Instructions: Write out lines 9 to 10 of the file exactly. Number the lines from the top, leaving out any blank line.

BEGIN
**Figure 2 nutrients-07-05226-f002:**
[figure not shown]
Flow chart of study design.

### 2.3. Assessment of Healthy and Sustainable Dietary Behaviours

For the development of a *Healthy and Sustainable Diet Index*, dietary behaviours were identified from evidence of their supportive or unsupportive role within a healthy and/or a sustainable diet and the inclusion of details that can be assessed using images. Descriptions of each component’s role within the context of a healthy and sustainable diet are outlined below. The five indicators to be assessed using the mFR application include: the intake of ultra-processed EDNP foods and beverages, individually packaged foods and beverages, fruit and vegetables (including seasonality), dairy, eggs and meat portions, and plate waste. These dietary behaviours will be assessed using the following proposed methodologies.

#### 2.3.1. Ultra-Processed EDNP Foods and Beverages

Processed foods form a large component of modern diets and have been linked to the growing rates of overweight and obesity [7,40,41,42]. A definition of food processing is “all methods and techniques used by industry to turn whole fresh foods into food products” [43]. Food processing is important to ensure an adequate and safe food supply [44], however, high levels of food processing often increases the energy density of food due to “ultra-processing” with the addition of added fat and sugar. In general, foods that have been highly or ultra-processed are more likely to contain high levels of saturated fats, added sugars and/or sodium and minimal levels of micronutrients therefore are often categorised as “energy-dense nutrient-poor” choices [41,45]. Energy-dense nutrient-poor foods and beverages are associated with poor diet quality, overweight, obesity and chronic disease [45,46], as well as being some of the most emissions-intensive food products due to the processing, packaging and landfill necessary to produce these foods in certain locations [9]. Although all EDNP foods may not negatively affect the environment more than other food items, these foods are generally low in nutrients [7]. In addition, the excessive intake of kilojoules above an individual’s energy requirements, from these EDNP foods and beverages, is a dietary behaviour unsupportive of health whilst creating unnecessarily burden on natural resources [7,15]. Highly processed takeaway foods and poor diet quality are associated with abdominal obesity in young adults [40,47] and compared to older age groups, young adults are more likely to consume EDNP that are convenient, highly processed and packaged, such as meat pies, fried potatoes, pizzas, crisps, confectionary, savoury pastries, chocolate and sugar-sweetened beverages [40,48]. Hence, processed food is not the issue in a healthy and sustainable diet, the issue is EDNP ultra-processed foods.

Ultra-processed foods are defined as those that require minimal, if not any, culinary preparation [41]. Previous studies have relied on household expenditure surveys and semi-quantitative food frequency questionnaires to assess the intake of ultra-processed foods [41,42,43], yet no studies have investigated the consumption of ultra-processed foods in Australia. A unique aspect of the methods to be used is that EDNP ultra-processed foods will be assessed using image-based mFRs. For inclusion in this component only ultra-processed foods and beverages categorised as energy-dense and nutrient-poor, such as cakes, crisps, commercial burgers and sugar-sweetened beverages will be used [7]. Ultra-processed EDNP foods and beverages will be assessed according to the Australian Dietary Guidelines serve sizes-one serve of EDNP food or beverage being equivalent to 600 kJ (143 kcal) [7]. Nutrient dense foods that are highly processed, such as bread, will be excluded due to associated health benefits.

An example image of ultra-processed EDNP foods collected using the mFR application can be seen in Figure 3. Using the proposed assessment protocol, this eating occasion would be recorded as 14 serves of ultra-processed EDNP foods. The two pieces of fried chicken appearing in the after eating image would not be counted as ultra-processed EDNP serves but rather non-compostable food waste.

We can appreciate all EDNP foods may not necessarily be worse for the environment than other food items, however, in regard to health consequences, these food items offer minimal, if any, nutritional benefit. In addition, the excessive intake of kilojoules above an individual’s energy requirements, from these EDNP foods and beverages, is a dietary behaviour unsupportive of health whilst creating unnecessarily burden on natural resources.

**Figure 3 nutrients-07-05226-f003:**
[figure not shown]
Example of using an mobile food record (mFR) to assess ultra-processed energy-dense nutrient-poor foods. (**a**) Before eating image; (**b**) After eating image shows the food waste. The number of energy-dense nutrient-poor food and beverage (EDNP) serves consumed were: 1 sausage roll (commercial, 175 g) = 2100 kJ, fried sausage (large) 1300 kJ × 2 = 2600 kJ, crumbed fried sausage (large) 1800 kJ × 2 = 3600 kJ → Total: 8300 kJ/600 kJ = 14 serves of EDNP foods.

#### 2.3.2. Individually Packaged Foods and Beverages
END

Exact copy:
An example image of ultra-processed EDNP foods collected using the mFR application can be seen in Figure 3. Using the proposed assessment protocol, this eating occasion would be recorded as 14 serves of ultra-processed EDNP foods. The two pieces of fried chicken appearing in the after eating image would not be counted as ultra-processed EDNP serves but rather non-compostable food waste.

We can appreciate all EDNP foods may not necessarily be worse for the environment than other food items, however, in regard to health consequences, these food items offer minimal, if any, nutritional benefit. In addition, the excessive intake of kilojoules above an individual’s energy requirements, from these EDNP foods and beverages, is a dietary behaviour unsupportive of health whilst creating unnecessarily burden on natural resources.